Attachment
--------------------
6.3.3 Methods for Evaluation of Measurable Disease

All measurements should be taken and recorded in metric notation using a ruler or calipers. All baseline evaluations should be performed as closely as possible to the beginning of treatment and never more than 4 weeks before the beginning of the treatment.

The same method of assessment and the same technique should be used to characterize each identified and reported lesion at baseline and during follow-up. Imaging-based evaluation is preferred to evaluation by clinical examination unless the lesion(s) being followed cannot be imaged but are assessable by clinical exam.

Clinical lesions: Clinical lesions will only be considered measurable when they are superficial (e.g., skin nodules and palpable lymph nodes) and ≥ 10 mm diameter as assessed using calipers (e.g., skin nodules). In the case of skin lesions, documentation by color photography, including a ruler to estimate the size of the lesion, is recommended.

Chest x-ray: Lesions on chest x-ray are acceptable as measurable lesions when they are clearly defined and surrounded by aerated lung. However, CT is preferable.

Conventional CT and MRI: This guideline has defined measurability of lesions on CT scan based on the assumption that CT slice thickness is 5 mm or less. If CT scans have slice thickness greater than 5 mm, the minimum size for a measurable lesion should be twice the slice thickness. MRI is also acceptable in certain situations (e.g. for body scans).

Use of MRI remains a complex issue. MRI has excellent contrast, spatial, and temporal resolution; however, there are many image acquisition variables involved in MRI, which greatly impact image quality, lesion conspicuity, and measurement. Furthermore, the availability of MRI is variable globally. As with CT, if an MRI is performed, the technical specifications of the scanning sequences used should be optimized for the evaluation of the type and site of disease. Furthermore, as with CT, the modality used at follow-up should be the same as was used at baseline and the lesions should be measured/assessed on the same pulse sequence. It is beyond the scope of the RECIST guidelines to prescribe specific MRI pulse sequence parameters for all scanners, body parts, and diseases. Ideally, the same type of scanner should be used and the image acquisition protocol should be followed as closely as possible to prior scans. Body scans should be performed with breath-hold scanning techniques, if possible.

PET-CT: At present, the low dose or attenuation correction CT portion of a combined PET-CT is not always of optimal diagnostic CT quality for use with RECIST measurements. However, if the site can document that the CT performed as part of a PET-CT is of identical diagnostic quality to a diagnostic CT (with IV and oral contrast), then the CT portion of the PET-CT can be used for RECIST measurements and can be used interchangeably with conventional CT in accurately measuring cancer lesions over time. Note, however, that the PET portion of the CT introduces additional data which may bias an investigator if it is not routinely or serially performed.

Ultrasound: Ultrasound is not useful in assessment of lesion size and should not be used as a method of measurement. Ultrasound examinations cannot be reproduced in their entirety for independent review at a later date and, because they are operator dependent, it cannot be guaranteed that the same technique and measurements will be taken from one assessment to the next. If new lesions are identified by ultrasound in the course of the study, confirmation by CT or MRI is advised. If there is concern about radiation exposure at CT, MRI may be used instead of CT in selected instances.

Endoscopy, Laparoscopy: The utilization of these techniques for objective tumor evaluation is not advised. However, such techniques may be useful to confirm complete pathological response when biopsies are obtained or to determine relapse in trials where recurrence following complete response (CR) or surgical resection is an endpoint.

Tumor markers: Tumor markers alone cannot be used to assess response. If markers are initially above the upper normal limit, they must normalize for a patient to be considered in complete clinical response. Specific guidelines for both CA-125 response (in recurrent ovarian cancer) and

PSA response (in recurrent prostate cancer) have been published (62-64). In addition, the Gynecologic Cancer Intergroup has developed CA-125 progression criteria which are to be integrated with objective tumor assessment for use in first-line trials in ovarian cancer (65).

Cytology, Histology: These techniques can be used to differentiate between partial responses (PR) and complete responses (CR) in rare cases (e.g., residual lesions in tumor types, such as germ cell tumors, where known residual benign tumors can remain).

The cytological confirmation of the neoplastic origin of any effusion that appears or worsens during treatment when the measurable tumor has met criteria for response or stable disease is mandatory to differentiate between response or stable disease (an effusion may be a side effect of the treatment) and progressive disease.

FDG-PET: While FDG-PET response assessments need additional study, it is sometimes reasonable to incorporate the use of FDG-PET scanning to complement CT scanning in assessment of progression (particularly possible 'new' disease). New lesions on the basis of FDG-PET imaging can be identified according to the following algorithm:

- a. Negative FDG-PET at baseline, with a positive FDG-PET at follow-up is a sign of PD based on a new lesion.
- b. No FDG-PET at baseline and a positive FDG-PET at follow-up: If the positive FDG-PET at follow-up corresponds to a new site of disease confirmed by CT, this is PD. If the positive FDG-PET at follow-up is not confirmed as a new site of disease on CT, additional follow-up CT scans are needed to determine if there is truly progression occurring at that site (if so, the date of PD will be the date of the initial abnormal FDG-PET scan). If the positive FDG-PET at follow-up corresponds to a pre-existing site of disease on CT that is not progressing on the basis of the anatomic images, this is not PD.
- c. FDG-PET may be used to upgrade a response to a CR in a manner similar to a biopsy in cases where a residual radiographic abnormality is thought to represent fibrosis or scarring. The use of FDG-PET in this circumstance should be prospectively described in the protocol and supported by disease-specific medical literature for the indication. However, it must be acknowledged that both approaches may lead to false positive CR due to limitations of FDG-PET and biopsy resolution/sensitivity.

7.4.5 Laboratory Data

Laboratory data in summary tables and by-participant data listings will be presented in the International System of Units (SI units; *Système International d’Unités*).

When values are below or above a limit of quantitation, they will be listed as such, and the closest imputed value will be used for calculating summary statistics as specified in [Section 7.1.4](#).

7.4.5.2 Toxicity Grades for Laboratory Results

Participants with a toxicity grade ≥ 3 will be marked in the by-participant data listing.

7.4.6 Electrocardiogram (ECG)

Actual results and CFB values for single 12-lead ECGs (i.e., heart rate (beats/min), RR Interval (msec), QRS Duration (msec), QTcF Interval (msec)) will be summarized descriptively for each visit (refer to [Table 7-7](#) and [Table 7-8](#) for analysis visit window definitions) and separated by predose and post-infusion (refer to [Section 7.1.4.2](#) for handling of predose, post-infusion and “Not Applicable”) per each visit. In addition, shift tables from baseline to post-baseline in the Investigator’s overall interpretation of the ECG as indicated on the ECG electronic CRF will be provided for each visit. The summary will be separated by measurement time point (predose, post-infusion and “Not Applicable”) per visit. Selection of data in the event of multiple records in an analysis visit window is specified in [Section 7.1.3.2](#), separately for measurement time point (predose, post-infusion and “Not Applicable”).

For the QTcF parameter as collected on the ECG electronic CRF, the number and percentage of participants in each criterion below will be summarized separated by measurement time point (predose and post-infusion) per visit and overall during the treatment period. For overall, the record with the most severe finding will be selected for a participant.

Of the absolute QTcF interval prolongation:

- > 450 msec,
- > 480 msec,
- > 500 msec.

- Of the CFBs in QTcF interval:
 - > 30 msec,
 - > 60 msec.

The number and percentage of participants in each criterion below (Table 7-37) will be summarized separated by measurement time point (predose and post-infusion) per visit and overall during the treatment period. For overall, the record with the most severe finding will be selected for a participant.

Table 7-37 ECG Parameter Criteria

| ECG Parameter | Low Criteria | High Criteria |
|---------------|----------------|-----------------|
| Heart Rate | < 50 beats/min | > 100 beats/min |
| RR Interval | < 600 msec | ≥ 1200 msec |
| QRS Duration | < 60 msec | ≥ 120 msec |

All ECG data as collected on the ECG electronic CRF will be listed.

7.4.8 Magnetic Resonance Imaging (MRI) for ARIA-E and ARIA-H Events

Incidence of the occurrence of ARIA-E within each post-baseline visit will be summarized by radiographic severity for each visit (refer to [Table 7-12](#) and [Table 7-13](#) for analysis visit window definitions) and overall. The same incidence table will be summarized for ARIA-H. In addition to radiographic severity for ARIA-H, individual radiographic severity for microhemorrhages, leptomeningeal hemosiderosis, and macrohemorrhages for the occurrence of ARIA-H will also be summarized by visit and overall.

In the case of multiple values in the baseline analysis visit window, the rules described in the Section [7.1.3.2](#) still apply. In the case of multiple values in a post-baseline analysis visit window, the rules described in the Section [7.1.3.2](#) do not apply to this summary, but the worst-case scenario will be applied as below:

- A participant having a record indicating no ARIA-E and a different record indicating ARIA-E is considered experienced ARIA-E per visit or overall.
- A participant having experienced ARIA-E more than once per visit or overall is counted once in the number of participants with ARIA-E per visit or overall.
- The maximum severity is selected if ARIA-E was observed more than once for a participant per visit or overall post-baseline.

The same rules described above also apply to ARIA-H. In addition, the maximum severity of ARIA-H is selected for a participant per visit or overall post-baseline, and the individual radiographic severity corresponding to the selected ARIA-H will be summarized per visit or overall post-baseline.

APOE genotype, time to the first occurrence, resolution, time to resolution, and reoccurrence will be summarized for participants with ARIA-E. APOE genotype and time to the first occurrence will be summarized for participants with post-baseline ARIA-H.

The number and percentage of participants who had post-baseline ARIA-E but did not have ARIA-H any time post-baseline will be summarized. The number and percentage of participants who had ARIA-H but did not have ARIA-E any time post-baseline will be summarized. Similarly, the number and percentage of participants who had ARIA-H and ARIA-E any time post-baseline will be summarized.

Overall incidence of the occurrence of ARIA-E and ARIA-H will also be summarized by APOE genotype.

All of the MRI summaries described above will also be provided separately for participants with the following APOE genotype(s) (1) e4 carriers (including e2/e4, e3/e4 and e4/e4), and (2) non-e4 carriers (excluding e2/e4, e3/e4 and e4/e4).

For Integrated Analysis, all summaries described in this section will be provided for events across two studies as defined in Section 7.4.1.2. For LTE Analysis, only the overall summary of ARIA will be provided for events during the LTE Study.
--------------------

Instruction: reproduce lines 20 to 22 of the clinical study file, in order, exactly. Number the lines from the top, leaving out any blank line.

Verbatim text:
Laboratory data in summary tables and by-participant data listings will be presented in the International System of Units (SI units; *Système International d’Unités*).

When values are below or above a limit of quantitation, they will be listed as such, and the closest imputed value will be used for calculating summary statistics as specified in [Section 7.1.4](#).

7.4.5.2 Toxicity Grades for Laboratory Results